EPA proposes new BABA waiver for iron and steel product components

Jan. 19, 2023
The agency is seeking comments on the Public Interest Minor components of Iron and Steel Products Waiver, which would allow up to five percent of a product’s total material cost to include some non-domestic components.

The U.S. Environmental Protection Agency (EPA) is seeking comments on a new proposed public interest waiver for the Build America, Buy America (BABA) Act.

The proposed Public Interest Minor Components of Iron and Steel Products Waiver would allow manufacturers to use a small amount of non-domestic iron and steel components within otherwise domestically manufactured iron and steel products.

The waiver would affect only components of iron and steel products covered by BABA. Under the proposed waiver, the EPA would allow up to 5% of a product’s total material cost to include miscellaneous minor iron or steel components that were not domestically produced — and without further need for product-specific waivers.

The agency says that it only anticipates using the waiver for a specific subset of iron and steel products: the cost of items would tend to be less than $100 per product and, rarely, would apply to more than $500 of minor components for “an extremely large Iron and Steel product.”

As part of the public comment period, EPA is particularly interested in whether commenters think that the waiver should increase or decrease the 5% threshold.

EPA hopes that this waiver will reduce the administrative burden on manufacturers over minor or trivial components, instead focusing needs on higher-value items.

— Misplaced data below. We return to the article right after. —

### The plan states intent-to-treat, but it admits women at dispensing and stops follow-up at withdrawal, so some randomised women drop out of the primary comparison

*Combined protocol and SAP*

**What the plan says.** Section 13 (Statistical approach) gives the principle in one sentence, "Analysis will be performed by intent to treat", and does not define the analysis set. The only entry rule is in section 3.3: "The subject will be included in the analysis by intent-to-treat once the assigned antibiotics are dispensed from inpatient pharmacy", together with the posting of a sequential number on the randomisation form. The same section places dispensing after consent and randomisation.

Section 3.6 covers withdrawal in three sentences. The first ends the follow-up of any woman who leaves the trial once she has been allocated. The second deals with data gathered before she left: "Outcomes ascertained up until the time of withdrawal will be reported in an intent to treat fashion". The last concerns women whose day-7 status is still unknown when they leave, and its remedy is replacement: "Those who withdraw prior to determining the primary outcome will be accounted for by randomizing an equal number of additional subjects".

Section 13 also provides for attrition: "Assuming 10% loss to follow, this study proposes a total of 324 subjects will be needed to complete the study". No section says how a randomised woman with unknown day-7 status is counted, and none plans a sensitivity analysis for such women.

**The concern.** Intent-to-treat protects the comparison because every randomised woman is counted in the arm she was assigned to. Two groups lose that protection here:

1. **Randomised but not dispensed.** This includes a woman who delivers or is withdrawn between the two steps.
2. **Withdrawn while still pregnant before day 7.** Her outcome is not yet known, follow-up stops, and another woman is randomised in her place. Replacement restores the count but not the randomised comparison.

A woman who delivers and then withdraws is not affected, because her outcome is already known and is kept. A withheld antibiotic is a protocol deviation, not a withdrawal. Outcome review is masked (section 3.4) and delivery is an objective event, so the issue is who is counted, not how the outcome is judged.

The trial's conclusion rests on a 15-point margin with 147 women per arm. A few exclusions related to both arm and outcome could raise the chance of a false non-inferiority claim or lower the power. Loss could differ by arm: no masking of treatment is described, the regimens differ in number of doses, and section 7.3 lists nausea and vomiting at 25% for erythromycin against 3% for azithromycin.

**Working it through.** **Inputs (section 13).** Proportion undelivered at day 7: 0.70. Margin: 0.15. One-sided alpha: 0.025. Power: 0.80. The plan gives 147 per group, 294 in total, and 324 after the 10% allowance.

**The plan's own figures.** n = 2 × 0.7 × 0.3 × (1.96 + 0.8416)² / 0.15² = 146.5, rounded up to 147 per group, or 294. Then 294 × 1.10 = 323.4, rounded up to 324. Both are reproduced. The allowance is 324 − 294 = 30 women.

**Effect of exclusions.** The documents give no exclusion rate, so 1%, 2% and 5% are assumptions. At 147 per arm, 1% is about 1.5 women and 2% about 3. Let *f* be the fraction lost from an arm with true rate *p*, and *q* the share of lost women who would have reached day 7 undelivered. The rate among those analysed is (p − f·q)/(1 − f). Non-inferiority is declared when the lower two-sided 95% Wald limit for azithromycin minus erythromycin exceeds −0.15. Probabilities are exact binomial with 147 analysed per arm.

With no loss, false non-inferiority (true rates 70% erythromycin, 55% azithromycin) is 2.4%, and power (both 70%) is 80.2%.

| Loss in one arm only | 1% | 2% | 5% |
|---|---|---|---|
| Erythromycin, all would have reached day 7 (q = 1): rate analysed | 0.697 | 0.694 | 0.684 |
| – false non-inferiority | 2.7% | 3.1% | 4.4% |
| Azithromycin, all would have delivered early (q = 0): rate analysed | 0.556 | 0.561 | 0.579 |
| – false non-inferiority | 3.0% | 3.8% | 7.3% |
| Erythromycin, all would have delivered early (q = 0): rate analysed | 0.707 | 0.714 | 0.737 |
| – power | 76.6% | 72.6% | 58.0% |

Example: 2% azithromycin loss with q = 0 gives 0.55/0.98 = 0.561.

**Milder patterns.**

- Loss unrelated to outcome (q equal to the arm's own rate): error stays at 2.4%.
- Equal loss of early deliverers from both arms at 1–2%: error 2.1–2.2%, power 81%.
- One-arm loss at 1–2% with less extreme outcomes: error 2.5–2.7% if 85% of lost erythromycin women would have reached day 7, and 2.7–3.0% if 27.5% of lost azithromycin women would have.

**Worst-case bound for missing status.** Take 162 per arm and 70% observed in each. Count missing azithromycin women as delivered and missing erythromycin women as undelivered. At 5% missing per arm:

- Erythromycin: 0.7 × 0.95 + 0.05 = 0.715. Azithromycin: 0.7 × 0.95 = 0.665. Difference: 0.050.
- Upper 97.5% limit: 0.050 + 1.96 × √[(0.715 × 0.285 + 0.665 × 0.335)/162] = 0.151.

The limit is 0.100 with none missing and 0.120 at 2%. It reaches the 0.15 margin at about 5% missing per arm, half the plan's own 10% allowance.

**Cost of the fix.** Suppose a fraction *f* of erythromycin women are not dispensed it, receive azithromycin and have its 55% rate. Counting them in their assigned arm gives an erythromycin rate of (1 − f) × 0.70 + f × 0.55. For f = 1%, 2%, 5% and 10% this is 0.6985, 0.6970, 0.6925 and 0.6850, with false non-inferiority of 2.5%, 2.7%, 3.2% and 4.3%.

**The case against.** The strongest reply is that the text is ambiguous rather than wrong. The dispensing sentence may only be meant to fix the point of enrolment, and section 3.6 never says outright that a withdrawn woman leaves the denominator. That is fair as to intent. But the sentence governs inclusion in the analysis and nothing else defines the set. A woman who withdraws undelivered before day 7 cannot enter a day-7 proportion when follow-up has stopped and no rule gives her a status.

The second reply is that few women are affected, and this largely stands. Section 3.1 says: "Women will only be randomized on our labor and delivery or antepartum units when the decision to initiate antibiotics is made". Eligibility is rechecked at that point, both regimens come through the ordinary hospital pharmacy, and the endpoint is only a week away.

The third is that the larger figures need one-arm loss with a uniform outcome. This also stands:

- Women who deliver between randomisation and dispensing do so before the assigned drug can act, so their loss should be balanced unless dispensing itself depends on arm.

“The Agency is committed to robust implementation of the Act’s Buy America Preference in an efficient and effective manner,” writes EPA in the waiver. “Absent this waiver, manufacturers will face considerable challenges determining that their iron and steel products, which may contain trivial components of foreign or unknown origin, are compliant with Build America, Buy America.”

Without the waiver, EPA says that many infrastructure products would submit nonavailability waiver requests, seeking an altogether non-domestically sourced product.

EPA notes that this waiver for manufacturers is different from EPA’s existing De Minimis waiver, which waives entire products that are no more than a total of 5% of a project’s cost such as nuts and bolts.

The water industry is facing several challenges in BABA's implementation — particularly in its rapid implementation. With many exemptions expiring in early 2023 and EPA still producing additional guidance, manufacturers and project managers are looking for clarity.

"EPA’s proposed waiver is a reminder of the complexity of implementing this new provision, its unintended consequences, and the importance of providing water technology manufacturing companies with additional clarity," said Josh Mahan, director of government and industry relations for Xylem. "The water sector needs additional time to understand the evolving regulatory landscape, to ensure federal financial assistance reaches the communities that need it, while realizing the goals of the BABA provision."

The Build America, Buy America Act

BABA was passed in November 2021 as part of the Infrastructure Investment and Jobs Act (IIJA), as part of an initiative to build a resilient supply chain and manufacturing base within the U.S. The act requires that all iron, steel, manufactured products, and construction materials used in infrastructure projects are produced in the U.S.

Exceptions for this requirement can be made by the heads of relevant Federal agencies, such as the EPA. To do so, the agency first post a proposed waiver online for 15 days to allow the public to submit comments, as is the case with this latest public interest waiver.

For this waiver, the phrase “public interest” ties it to a specific section of the IIJA — Section 70914(b)(1) — which allows the agency head to waive BABA requirements if their implementation would be inconsistent with public interest.

About the Author

Jeremy Wolfe | Editor, Stormwater Solutions

Jeremy Wolfe is a former Editor for Stormwater Solutions.

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